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Maliki Cements Acceptance of Post-Withdrawal Military Trainers in Iraq

Joe Biden wrapped up his two-day trip to Iraq today, promoting a new phase in US-Iraqi relations. But that phase, contrary to popular myth, will include US military troops on the ground throughout the country:

Iraq’s prime minister indicated on Wednesday that he was open to the eventual return of American troops as trainers, underscoring that the United States is likely to be involved in this country’s security even after the last soldiers depart in the coming weeks.

“No doubt, the U.S. forces have a role in providing training of Iraqi forces,” said Prime Minister Nuri Kamal al-Maliki after meeting Vice President Joseph R. Biden Jr., who is here to mark the withdrawal and to inaugurate a new phase in ties between the United States and Iraq.

Mr. Biden reaffirmed that the two countries would maintain a “robust security relationship,” adding that it was up to the Iraqis to decide “what you think that relationship should be.” He and Mr. Maliki agreed to set up a committee to plan security cooperation.

By casting the residual troops as “trainers,” Maliki no doubt wants to get around any Parliamentary sanction for military forces, which helped derail the effort the first time around. Perhaps it’s a way around the restriction on US troops in Iraq per the status of forces agreement as well.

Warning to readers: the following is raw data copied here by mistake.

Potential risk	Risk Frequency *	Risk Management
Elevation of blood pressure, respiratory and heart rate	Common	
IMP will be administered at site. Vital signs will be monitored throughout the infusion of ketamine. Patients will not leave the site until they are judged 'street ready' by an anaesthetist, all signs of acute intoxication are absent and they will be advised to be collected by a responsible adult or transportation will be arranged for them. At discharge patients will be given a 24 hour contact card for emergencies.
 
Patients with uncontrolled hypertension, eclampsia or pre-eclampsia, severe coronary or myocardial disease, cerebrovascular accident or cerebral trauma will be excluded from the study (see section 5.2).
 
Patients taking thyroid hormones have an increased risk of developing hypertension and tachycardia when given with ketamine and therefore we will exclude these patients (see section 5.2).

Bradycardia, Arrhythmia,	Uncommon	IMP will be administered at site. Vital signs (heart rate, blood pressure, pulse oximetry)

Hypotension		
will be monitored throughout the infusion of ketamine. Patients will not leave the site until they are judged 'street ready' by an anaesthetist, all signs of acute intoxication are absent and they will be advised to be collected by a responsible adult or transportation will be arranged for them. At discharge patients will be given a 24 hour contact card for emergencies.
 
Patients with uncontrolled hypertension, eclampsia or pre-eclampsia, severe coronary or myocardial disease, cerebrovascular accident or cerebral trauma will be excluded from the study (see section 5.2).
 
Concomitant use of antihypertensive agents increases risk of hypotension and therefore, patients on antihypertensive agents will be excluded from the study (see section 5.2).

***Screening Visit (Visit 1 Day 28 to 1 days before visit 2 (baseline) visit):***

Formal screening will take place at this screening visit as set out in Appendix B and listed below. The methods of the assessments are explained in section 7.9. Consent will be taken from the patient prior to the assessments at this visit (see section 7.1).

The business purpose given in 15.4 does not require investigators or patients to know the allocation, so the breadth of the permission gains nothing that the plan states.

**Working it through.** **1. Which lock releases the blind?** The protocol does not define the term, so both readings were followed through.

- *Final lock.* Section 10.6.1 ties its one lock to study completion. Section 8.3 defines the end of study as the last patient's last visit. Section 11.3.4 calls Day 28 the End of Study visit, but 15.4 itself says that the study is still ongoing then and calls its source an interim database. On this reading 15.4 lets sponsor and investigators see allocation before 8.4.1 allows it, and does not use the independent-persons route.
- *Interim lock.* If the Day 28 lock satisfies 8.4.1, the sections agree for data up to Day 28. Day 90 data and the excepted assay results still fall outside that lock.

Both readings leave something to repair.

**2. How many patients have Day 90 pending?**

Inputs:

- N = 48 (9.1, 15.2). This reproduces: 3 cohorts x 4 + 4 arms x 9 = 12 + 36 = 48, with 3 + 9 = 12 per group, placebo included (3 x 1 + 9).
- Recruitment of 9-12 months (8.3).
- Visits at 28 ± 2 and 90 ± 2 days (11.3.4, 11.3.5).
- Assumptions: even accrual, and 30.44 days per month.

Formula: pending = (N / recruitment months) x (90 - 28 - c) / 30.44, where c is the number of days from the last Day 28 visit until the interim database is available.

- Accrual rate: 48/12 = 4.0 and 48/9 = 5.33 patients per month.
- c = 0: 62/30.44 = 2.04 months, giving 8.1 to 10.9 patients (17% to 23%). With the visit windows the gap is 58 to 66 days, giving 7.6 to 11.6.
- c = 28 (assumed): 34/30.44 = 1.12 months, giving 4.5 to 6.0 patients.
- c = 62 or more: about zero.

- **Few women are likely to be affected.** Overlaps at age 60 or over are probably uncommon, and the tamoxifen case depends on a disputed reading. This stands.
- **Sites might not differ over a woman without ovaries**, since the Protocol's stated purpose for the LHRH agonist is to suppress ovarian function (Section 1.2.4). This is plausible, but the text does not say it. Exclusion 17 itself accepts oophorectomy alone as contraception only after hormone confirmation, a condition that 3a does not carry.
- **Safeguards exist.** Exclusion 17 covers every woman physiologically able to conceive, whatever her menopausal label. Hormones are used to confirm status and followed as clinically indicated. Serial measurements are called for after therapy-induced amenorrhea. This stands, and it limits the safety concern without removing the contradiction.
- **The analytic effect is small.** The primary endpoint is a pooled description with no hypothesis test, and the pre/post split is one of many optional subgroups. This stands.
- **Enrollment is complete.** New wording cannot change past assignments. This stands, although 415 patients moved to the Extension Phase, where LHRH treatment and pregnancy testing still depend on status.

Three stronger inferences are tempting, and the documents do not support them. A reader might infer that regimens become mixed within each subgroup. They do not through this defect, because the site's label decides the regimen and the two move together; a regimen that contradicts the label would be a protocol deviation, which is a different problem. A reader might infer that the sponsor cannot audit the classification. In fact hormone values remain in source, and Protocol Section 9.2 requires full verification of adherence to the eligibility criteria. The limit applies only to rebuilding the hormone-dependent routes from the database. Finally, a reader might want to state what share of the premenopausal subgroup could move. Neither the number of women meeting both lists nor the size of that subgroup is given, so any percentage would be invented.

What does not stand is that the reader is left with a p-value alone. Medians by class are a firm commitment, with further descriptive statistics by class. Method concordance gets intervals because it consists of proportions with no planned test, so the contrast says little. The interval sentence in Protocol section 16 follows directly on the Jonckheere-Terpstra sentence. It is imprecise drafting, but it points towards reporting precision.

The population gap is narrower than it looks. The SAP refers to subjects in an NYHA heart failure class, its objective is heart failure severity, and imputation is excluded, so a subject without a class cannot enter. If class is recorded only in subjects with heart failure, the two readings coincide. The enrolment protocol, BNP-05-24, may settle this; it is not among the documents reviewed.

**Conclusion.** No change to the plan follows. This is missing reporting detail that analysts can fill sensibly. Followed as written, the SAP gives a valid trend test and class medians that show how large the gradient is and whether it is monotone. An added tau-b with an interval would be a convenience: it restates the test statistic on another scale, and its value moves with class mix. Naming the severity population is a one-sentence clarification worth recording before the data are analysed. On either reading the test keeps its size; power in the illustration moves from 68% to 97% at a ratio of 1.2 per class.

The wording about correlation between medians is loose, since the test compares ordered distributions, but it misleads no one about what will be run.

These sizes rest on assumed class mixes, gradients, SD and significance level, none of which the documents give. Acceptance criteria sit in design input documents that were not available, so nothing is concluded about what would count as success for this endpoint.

We’re probably talking in the hundreds here, and if their training mission is carefully circumscribed, maybe it’s not the biggest issue in the hierarchy of foreign policy and national security. But it is instructive on the casual lies that the government uses to describe its actions. Remember that the withdrawal from Iraq has been cast as a great victory by the Administration and its supporters. It’s supposed to be a triumph, to extricate us from an unwinnable military conflict where our troops were not ultimately the answer to Iraq’s problems. But read the fine print. There will be some residual force training Iraqis, ready in case future threats to national security or terrorist actions necessitate a return to the battlefield. This is not a clean break. In short, it’s not what the American public was promised, in boasts by the Administration.

This could also be Maliki freelancing. Iraqi government spokesman Ali al-Dabbagh insisted that the talks included nothing about security arrangements or the military. It’s possible that the talk by Maliki and Biden was intended for a domestic audience in the US.

But it looks more like the withdrawal will take place to great fanfare, everyone will wait until attentions are turned elsewhere, and then US military troops will return inside Iraq. Because the lesson of history over the last century is that the US military doesn’t truly leave anywhere.

UPDATE: Sadrists protested the Biden visit, incidentally.

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David Dayen

David Dayen